Moving wood stove heat

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Old 11-16-18, 03:02 PM
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Moving wood stove heat

Hello,

Looking for ideas to move heat from our basement wood stove (marked with a star) up stairs to the main living area. Wood stove has a built in fan.

Home is heated mainly with a heat pump with elec resistance backup. Located in Ontario, Canada. Cold winters. Peak electricity bill was $600 for the month of February.

Iíve written in before looking for solutions. Heating with propane is marginally cheaper given current rates but doesnít offset the cost. Current heat pump and air handler are approx 10 years old.

Looking to take greater advantage of our wood stove. Main floor is open concept except for the 3 main floor bedrooms. Basement area is pretty closed off other than main games room area. Basement is rarely used.

Main floor also houses a traditional open fireplace in the sunken living room. This room also houses the thermostat.

Any tips to bring the heat from the wood stove up? Iíve heard cutting holes in joists (which I could do right above the wood stove and direct air into the dining room) is a bad idea from a fire suppression standpoint. Would running the central fan on low 24hrs a day help? How does this effect the fan speed when the heatpump or elec resistance kick on?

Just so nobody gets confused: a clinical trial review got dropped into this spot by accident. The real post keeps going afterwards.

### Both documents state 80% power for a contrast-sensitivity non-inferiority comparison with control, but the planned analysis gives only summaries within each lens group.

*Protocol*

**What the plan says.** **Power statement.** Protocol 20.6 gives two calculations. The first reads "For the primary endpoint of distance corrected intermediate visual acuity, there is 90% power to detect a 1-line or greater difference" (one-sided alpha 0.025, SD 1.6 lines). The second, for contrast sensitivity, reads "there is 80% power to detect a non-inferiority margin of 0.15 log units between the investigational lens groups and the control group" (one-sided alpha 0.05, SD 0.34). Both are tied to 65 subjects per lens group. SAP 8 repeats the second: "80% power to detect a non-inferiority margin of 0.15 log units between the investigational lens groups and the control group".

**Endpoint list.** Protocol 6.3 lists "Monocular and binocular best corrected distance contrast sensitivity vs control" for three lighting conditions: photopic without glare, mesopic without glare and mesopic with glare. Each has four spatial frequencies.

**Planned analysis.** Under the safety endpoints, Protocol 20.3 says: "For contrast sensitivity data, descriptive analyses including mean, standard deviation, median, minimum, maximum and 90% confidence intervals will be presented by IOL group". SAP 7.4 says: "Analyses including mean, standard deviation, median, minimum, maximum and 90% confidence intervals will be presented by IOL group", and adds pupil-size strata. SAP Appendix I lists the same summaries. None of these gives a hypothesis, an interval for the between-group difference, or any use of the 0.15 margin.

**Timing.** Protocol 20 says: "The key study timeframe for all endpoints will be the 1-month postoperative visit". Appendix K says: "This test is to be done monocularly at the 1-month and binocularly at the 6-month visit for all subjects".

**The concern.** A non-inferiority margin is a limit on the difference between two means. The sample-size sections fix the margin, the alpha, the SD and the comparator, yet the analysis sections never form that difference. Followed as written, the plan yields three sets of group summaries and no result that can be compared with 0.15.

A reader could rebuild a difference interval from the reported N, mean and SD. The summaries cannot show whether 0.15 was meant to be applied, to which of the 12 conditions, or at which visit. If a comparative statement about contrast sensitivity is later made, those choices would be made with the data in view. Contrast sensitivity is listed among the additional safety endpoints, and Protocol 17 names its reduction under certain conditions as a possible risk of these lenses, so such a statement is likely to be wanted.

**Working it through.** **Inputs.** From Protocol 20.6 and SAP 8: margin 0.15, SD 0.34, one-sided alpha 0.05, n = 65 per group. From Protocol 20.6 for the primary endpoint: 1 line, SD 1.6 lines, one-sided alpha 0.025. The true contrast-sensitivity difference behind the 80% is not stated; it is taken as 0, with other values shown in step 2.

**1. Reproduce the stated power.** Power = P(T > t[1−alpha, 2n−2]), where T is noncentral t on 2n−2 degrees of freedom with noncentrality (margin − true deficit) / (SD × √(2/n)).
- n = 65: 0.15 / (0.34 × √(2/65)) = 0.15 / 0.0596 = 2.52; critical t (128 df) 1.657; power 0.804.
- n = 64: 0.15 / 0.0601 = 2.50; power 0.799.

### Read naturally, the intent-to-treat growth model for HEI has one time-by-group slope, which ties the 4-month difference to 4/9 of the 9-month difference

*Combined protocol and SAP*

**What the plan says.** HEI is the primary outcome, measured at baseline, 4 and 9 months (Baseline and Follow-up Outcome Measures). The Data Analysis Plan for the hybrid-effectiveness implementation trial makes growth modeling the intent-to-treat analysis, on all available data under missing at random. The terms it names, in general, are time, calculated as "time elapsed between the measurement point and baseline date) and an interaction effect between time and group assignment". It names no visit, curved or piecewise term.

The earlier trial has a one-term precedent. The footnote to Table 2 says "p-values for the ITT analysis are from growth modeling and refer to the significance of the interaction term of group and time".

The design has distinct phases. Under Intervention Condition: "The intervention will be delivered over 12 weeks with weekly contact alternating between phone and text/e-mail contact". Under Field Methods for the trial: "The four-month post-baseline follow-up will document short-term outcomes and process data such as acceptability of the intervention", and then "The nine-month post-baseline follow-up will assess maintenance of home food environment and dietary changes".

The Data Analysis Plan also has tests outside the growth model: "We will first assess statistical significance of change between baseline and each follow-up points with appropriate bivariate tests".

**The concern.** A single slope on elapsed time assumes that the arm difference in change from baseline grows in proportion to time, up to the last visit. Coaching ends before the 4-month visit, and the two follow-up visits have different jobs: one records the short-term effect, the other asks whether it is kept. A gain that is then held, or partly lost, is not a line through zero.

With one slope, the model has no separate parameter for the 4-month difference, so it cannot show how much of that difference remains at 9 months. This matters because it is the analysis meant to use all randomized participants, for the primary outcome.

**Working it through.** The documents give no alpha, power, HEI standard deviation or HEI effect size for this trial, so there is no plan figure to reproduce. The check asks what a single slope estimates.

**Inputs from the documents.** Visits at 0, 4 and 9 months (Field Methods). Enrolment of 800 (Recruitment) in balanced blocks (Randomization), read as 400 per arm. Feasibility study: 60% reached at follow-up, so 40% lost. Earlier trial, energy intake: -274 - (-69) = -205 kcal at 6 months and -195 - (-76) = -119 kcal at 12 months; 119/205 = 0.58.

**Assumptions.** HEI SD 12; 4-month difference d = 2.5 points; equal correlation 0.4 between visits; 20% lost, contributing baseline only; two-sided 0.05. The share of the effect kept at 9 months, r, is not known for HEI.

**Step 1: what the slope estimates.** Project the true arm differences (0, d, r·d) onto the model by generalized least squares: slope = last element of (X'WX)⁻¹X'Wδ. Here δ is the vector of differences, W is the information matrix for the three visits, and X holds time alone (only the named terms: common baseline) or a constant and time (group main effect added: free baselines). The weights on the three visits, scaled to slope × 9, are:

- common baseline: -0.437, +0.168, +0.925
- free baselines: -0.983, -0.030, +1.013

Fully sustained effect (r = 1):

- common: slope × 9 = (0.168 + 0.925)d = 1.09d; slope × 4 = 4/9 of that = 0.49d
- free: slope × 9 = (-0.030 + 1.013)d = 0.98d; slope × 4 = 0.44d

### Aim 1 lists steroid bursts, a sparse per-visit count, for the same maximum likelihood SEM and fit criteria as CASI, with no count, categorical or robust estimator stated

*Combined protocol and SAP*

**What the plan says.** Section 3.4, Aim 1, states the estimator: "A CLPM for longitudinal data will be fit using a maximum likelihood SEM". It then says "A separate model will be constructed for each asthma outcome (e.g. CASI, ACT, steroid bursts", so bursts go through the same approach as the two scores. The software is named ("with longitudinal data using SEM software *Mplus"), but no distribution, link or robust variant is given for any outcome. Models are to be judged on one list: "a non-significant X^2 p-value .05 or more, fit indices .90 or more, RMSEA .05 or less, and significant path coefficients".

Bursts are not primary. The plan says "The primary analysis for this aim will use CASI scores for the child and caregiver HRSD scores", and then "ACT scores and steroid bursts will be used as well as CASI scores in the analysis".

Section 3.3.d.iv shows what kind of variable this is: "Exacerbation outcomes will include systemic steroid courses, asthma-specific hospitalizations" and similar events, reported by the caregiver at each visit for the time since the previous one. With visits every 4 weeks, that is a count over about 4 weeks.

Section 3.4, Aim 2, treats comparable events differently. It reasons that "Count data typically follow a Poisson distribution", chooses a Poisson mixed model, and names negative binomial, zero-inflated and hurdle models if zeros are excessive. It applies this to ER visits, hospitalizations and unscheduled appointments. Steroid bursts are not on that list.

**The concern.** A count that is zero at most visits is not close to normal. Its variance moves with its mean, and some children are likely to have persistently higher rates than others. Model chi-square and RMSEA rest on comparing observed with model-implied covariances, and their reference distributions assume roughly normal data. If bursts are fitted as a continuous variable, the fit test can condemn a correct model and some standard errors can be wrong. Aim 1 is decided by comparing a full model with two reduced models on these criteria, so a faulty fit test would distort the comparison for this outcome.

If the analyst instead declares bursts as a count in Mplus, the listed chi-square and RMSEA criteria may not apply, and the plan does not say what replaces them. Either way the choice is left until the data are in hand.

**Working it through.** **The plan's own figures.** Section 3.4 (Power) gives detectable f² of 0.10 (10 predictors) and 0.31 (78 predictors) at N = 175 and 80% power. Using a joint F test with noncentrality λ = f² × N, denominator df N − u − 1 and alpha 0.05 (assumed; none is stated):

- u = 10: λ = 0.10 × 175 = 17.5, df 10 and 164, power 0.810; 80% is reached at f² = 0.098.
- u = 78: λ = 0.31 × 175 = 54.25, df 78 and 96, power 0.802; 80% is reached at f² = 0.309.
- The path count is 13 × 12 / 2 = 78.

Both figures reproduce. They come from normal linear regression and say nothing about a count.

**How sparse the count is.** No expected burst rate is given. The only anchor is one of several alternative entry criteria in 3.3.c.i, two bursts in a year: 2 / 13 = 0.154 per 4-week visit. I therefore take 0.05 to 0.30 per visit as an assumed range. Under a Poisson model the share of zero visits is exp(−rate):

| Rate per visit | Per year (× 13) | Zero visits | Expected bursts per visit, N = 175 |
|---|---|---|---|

Also thinking of installing a wood pellet insert into the main floor fireplace, but fear it will create too much heat on the thermostat and prevent the central heating to turn on. Not sure a pellet stove on the main floor in the sunken room is capable of heating the main floor, especially the closed off bedrooms.

Thoughts? Thanks!
 
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Old 11-17-18, 03:34 AM
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Is it feasible to use duct work to capture the wood heat and transmit it thru the house using the furnace fan?
 
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Old 11-17-18, 04:43 AM
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You can cut a hole in the floor and install a short vertical duct and register so the heat can rise up from the basement. Using a draft inducing (fan) grate would move even more air. You would also need to create a path for cold air to sink down to the basement stove. That could be another duct or leaving the basement door open.

First, there is no "fire suppression". There are aspects of the building code that help reduce the spread of fire, mainly in non visible areas like joist bays. But there are many homes with free access between floors via stairways and balconies.
 
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Old 11-17-18, 06:07 AM
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would probably install a wood or pellet insert on the main floor as probably your best option then you may find running the central fan may help distribute the heat to the bedrooms if needed.
more info may help also like your electric heat and central fan where is it located main floor or basement and duct work location would it be feasibly to replace the wood stove with a wood furnace so you could heat your whole house probably not.
 
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Old 11-17-18, 06:36 AM